If we agree that GST is a regressive tax, and that that is bad, then as rates go higher we have but two options (that I can think of). We can either zero rate deserving goods and services or increase benefits to counter the regressive impact of the tax. If we assume that both options have the same outcome (and that may be a subject for another time), then we would be bound to choose the one that was cheaper to implement.

Now, this is where my argument goes from reason to “gut feel”. It would have been useful if I could find a statistic showing the cost of administering a GST per dollar collected goes up by x% if split rates are used. One could have compared that to the added administration of running more money through the benefit system.

I have been unable to find any statistics to this effect, so my argument is going to have to remain on the basis of “gut feel” and anecdotal evidence. I would be interested to know if anyone is aware of statistics out there that could cast some light on this argument, however.

Vicki Ammundsen on March 18, 2010 at 2:28 pm

Although not very scientific, I’ve had a quick trawl through the ATO website (www.ato.gov.au) to look at numbers of interpretive decisions as a guide to the administrative load of split rates. Among the four GST-free (zero-rated) groups of childcare, education, health and food, 37% of the 435 interpretive decisions (I’ve included withdrawn decisions to reflect the work load) related to food. Decisions range from the GST status of a supply of prawn lavae (taxable) to chinese pancakes (GST-free). To put that into context over all of the GST-related categories for interpretive decisions, food represented appoximately 14% of all interpretive decisions and was the second highest represented group by size.

Jeanne du Buisson on March 23, 2010 at 10:19 pm

Hi Sybrand

Yes, the Marks and Spencer case is uniquely interesting…in a weird way! And I agree that you can come to some very bazaar outcomes if you start to apply the zero rate to certain foods. No matter in which tax jurisdiction you look, you can find examples of these ridiculous outcomes – particularly in Canada! The Au stats by Vicky is not surprising.

But a multi rate GST system works, that’s why it is so widely followed world wide. And yes, one can expect to see more cases as to why there should be a difference in the GST rate for a muffin or a muffin and a coke that is considered a meal. But the increased compliance cost should be viewed with the direct benefit that is given to the poor. Unfortunately these benefits are not that easy to quantify.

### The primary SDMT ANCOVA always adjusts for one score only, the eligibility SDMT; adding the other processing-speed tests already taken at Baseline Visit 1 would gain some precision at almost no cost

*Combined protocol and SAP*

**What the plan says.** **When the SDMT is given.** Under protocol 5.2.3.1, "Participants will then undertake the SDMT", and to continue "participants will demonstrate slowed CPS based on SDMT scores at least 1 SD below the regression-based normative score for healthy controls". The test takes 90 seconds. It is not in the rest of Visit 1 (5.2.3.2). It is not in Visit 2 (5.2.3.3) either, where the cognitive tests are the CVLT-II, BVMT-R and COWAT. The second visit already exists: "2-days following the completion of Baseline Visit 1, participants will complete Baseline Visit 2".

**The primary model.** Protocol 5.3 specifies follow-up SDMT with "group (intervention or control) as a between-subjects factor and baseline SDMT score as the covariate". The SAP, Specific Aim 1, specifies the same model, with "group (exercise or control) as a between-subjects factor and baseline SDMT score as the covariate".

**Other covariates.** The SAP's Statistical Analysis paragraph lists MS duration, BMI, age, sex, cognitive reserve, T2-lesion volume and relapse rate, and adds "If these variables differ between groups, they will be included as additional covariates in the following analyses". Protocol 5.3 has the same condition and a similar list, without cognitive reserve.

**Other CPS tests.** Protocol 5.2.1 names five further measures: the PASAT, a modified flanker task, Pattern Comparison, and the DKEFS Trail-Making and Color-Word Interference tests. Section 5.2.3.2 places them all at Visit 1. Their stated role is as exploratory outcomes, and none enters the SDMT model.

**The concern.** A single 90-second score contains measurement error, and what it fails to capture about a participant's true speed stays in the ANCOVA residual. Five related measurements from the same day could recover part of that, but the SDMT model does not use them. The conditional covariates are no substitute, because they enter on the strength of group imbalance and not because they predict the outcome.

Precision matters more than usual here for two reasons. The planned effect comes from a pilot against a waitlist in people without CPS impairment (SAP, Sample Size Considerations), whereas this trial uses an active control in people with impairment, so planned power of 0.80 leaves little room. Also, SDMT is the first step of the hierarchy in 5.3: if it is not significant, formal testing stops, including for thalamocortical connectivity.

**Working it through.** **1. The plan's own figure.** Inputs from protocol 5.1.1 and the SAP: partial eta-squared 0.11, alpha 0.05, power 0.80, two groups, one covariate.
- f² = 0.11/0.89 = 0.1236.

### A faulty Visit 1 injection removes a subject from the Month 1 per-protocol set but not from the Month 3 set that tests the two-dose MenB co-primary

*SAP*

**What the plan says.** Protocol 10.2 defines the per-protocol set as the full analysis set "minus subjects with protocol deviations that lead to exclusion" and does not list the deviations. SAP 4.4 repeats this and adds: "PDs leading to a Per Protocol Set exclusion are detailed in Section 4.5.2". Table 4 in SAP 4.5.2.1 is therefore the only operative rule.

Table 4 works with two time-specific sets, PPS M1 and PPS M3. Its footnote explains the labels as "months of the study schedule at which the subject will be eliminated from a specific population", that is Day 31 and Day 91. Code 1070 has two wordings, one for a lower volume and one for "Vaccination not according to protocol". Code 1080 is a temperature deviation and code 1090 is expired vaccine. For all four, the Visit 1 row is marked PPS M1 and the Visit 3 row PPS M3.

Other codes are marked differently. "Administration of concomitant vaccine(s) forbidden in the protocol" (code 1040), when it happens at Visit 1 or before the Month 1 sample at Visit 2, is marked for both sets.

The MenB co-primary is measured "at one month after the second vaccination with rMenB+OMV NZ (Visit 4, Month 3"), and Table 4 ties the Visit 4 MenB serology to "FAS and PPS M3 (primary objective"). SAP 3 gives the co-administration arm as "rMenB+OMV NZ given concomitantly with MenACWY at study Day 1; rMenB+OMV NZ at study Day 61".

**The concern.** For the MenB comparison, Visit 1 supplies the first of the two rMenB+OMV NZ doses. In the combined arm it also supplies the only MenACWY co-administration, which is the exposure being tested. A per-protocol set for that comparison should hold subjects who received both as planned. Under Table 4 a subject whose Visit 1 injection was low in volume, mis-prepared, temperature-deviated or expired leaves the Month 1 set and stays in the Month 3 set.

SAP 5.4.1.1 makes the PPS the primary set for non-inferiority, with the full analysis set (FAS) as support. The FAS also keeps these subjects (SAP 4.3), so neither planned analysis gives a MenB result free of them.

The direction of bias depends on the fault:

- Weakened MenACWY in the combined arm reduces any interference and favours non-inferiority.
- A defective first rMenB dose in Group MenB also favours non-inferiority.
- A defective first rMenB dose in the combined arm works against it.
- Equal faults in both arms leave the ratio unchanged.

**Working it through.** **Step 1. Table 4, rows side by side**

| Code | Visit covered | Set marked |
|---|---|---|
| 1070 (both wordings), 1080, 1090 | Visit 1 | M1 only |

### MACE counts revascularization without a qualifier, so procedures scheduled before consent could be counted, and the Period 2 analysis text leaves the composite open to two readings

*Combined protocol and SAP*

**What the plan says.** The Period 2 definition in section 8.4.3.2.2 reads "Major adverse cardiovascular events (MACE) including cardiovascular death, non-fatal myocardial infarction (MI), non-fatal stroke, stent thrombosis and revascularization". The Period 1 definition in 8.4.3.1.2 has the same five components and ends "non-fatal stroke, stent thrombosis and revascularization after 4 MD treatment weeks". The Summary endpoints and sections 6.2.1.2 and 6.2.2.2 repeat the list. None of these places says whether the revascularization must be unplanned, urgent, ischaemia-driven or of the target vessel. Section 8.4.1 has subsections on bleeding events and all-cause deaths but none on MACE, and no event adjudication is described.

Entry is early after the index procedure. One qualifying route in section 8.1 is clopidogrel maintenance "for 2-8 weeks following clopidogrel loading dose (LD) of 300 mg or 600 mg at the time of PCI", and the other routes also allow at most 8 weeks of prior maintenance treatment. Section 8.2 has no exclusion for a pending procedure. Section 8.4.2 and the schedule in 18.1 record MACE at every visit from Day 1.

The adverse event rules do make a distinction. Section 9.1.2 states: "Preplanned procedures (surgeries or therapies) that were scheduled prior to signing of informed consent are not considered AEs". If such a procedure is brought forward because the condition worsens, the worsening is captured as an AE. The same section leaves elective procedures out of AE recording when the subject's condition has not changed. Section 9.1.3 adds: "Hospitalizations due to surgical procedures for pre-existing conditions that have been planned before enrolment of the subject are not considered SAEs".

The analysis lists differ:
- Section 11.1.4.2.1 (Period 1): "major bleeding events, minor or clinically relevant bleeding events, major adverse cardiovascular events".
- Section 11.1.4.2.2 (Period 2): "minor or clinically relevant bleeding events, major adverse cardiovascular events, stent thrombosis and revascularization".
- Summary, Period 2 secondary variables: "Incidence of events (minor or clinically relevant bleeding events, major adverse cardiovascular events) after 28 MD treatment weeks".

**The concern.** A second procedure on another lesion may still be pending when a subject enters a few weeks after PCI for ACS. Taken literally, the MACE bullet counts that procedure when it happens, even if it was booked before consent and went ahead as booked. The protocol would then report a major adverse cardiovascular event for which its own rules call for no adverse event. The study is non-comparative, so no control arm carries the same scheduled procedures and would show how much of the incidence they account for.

But, as you said – GST is a regressive tax, so I guess the question still remains how to best compensate lower income earners that will need to pay more hard earned dollars for basic foods (and possible other essentials) needed for survival.

I can certainly see the arguments both for a reduction in personal income tax and the zero rating of certain living essentials. Perhaps a combination of the two is required.

Jennifer Dalziel on March 28, 2010 at 11:02 am

I dont believe that the GST Rate needs to be increased. There is so much uncollected tax in the community, any tax shortfall the government is experiencing could ne reduced by collecting the tax that is already owed. I refer specifically to Student Loan debt and Liable Parent Contribution debt. Many student loan borrowers now live and work outside New Zealand Interest is charged on their loan and they must pay a minimum of $2000 per year. Many do not do this and their debt is increasing. The likelihood they will ever return to New Zealand to live and work is small so the likelihood that the debt will be recovered is small. It is the same with parents who owe money under the Liable Parent Contribution scheme. Many have moved overseas to escape their liabilities, meanwhile the government continues to pay the amount contracted, to the remaining parent via the DPB or some other arrangement. If people who owe monies to the government are prohibited from leaving or entering the country by immigration, as is the situation with unpaid fines, I think we would see a much greater repayment level of these two debts. At present all tax dodgers are free to enter and leave the country as they wish whilst those who stay behind pay the debt via their taxes. Is this fair to the law abiding citizens who remain behind? This argument could also be extended to GST and PAYE debtors. When many businesses go under their biggest debt is to the IRD. If the IRD acted sooner to recover this debt then there would be more likelihood of it being recovered and there would also be the possibilty of monies left over to pay the other creditors who usually get nothing after the IRD has got what pitiful payment it can from any remaining assets., Instead of introducing higher taxes that the IRD will still be unable to collect, lets get the system we already have working properly.What is the point of having a tax sytem if it doesnt work?